Gwangju’s bold experiment

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Gwangju’s bold experiment

The city of Gwangju is pushing forward a novel idea of cutting salaries for local employees at car companies nearly in half. If implemented, the plan will help the city attract car manufacturers by drastically lowering assembly-line workers’ yearly salary to 40 million won ($36,607) from 90 million won on average for those at domestic car companies.

The city has been bent on achieving the goal since 2014 after inviting a former union leader of Kia’s Gwangju factory to become head of its Social Integration Group. But the endeavor failed to produce any tangible result due to an outmoded legal system and vehement resistance from workers.

Gwangju’s initiative attracts our attention given the minefield of unreasonable labor policies and practices in our labor market. Considering that the average job-seeker hopes for a salary of 30.9 million won, according to research by the Korea Employment Information Service, a yearly income of 40 million won is a dream for a countless number of our jobless youth. The plan is not aimed at diminishing existing employees’ salaries, but only to offer slightly lower wages to workers at car companies built in a separate area of Gwangju.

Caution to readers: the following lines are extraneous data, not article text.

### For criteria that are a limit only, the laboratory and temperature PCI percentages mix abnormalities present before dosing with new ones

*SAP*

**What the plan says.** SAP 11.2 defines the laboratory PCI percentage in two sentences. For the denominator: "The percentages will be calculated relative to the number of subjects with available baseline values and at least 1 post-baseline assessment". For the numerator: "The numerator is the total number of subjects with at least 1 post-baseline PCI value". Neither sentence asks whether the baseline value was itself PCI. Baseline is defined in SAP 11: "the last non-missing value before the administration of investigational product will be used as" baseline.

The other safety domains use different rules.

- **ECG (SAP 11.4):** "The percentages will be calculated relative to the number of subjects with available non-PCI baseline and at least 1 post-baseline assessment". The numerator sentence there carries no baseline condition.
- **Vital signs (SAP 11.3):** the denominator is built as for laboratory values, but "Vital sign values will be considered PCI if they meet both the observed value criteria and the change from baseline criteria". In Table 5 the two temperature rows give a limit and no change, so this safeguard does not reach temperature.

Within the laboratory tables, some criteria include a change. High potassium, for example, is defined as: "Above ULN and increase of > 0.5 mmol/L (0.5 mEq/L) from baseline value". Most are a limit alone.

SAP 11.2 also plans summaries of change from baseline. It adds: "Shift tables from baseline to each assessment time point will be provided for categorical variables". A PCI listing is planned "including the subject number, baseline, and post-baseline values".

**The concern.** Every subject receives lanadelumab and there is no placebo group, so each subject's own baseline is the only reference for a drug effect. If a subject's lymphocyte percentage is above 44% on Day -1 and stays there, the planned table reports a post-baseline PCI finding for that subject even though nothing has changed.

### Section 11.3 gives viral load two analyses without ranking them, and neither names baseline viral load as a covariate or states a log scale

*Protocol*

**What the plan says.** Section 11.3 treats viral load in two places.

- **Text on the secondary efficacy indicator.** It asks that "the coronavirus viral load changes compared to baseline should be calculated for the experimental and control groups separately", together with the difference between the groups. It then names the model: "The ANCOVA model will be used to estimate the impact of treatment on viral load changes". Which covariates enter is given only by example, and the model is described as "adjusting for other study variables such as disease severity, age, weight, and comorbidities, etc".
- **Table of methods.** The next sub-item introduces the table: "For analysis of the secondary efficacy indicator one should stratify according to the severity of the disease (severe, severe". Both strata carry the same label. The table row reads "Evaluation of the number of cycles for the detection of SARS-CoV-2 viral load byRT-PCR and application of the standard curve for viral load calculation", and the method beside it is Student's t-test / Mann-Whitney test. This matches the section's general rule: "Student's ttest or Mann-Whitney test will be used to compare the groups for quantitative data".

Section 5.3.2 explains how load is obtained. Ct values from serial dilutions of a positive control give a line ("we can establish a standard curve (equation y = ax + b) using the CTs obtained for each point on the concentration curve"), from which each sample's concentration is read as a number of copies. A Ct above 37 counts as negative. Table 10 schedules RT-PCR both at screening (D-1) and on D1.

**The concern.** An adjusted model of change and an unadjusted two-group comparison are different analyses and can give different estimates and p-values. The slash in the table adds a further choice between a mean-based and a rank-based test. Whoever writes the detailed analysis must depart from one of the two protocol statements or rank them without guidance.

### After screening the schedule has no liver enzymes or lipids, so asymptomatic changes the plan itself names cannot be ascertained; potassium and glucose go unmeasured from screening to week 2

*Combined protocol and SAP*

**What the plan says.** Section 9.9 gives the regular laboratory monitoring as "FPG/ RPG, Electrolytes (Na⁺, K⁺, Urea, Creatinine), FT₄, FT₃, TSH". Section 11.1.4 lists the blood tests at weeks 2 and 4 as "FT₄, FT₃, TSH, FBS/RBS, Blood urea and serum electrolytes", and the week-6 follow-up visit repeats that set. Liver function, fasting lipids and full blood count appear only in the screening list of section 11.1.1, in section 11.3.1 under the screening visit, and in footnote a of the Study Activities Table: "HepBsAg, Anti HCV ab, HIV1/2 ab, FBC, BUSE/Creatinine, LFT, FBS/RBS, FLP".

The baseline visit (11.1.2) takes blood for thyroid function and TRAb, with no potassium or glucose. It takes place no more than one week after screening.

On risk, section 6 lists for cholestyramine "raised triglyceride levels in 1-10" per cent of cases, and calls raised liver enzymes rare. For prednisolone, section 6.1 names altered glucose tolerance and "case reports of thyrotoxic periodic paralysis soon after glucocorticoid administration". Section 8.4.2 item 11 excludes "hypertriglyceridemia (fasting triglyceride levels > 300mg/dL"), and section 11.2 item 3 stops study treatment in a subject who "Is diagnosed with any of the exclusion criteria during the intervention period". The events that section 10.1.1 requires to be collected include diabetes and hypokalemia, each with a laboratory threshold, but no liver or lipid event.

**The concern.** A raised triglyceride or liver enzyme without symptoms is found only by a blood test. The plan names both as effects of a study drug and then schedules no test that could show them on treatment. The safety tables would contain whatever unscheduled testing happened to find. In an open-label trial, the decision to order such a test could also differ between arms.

Advanced countries seek to gain economic momentum through such aggressive policies. The Swedish Trade Union Confederation agreed with companies to cut new employees’ salaries by as much as 25 percent in 2013 due to skyrocketing jobless rates among the young generation. The initiative led unemployment rates to plunge by nearly half from last year. Workers and management of Volkswagen even set up a worker-dispatch company in 1999 with the city of Wolfsburg and currently more than 10,000 workers are dispatched to work for the car company. Once a ghost town, the city has been transformed into one of the most vibrant places in Germany.

Could such a dramatic turn occur in Korea? The answer is no. The combative Korean Confederation of Trade Unions will call for a strike immediately. Even if the umbrella union reluctantly approves it, the company will likely end up paying salaries exceeding the 90 million won average.

If labor laws are not ammended, local governments can hardly create new jobs. GM Korea’s attempt to move to another country also stems from legal restrictions and reliable opposition from labor. The government is on a crusade to reform the labor sector beginning with the wage peak system. It must first fix the laws to give impetus to local governments’ reinvention drives. Labor unions too must help our frustrated youth find jobs.

JoongAng Ilbo, May 12, Page 34


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